The EU Fee opens a proper investigation towards Fb. It considerations the suspicion of competitors violations in reference to the categorized advert service “Fb Market”. This was introduced by the EU Competitors Commissioner Margrethe Vestager on Friday in Brussels. The Fee will “give precedence to this in-depth investigation” and thereby cooperate with the British market regulator CMA, which is now additionally investigating Fb.
The EU Fee is investigating whether or not Fb makes use of promoting information from advertisers in different markets, for instance within the subject of categorized promoting providers,
Communication from the EU Commission
. She additionally needs to analyze whether or not Fb is violating EU competitors guidelines by linking its market to its social community. Facebook’s classifieds market has existed in Germany for almost four years.
“Fb is utilized by practically three billion individuals every month and has practically 7 million complete advertisers,” Vestager stated. The corporate collects massive quantities of information concerning the actions of its customers and may due to this fact goal particular buyer teams. “We are going to examine in depth whether or not, due to this information, Fb has an unjustified aggressive benefit, significantly within the space of on-line categorized advertisements, by which individuals purchase and promote items day-after-day.”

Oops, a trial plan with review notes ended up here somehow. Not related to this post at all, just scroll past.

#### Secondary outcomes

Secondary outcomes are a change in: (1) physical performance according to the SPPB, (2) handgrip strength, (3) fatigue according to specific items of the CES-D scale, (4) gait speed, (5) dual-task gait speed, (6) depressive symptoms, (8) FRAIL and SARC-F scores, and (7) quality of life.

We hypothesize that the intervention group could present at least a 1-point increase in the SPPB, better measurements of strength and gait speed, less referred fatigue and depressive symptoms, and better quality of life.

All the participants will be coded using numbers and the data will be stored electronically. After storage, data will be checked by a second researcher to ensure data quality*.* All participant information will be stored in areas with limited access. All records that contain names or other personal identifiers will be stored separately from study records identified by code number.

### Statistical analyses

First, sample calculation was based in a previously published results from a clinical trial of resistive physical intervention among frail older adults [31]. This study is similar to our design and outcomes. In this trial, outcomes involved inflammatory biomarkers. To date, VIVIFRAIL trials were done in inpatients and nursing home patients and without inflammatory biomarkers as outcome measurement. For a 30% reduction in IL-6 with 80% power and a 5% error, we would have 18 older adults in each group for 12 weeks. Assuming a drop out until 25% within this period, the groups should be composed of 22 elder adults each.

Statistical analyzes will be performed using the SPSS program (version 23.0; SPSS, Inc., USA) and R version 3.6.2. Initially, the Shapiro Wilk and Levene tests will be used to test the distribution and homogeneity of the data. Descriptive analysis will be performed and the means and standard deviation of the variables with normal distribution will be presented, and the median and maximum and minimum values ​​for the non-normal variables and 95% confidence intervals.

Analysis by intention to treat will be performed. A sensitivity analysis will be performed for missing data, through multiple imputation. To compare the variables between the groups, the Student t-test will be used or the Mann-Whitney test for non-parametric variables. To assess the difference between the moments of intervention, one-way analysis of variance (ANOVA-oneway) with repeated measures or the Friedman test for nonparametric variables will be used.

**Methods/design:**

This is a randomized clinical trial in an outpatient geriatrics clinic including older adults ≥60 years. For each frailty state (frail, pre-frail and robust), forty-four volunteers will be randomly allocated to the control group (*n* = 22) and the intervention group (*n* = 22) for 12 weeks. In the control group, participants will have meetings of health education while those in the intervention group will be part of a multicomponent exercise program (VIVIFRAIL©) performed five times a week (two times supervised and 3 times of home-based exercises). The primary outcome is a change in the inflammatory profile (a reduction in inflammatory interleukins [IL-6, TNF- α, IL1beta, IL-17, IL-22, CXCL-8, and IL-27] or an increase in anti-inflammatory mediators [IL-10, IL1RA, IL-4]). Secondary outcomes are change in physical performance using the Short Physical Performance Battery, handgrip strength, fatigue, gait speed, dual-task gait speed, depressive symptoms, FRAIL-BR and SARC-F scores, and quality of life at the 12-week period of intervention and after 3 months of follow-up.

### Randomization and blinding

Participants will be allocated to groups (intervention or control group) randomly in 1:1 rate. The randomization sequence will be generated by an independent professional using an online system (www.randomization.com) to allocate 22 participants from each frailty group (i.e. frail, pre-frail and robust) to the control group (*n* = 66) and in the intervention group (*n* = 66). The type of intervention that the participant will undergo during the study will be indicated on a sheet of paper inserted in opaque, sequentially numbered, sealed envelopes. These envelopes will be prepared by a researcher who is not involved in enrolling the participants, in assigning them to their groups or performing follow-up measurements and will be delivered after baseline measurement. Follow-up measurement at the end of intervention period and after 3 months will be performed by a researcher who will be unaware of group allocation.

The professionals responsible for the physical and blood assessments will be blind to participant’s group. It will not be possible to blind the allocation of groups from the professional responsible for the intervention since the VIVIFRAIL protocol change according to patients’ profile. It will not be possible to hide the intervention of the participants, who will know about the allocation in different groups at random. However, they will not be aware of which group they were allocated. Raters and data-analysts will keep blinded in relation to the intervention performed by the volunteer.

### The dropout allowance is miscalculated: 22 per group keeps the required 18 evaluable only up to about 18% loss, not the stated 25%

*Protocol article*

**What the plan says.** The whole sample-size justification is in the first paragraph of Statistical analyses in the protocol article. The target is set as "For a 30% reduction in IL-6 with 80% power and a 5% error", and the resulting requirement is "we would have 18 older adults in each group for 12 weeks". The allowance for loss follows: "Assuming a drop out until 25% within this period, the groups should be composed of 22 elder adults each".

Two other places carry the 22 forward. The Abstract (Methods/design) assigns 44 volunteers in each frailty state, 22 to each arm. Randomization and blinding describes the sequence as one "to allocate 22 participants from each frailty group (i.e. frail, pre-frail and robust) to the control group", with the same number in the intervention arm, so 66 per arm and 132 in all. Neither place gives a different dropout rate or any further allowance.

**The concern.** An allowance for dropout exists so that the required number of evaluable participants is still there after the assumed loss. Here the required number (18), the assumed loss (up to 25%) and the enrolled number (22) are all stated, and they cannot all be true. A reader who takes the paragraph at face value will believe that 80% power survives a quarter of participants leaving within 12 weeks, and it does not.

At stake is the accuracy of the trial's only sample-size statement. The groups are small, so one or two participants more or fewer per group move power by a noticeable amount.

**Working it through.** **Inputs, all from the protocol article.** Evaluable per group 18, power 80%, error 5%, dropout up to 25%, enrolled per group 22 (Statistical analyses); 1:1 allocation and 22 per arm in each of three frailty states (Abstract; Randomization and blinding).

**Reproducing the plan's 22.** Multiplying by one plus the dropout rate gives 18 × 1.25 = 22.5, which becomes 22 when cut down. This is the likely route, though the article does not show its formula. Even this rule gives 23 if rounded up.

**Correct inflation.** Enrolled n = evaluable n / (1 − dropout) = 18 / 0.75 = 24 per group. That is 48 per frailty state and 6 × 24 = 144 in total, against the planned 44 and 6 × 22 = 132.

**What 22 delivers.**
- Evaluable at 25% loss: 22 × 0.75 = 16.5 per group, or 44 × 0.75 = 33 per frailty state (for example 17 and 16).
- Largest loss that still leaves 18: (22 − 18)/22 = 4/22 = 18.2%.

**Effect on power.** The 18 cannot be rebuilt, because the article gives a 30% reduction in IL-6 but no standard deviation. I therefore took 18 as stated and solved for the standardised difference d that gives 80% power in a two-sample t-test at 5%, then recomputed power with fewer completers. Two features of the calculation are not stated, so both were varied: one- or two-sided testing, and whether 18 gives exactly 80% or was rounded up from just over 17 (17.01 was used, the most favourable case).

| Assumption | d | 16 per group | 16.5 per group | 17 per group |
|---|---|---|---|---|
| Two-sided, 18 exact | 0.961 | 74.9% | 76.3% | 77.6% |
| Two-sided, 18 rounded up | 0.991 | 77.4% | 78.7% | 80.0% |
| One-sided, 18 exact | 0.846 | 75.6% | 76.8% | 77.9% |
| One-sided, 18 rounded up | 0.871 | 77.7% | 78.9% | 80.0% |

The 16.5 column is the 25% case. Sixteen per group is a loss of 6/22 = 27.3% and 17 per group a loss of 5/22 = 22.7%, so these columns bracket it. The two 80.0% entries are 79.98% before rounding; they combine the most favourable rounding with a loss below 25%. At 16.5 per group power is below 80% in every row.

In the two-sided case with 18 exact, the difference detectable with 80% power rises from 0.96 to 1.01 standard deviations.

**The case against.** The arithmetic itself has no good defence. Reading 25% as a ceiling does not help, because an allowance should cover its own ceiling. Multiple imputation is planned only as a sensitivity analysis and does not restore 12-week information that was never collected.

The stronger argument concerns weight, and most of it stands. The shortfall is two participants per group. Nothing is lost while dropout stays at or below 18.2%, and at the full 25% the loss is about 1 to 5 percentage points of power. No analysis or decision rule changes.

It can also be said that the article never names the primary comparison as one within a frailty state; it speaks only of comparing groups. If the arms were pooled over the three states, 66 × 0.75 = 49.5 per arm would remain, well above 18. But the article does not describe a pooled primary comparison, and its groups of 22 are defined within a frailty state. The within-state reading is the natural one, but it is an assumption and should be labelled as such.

If Fb’s competing corporations promote their providers on its social community, Fb could come into possession of economically invaluable information, suspects the EU Fee. Fb might then use this information to compete with them. This is applicable significantly to operators of on-line categorized promoting providers. These would promote their buying and selling platforms on Fb’s social community, whereas on the similar time they’d be in competitors with the Fb Market.
In accordance with preliminary investigations, the Fee can not rule out that Fb is distorting competitors in on-line categorized promoting providers. These practices might violate EU guidelines on anti-competitive agreements between corporations (Article 101 of the Treaty on the Functioning of the European Union, TFEU) and the EU guidelines on abuse of a dominant place (Article 102 TFEU).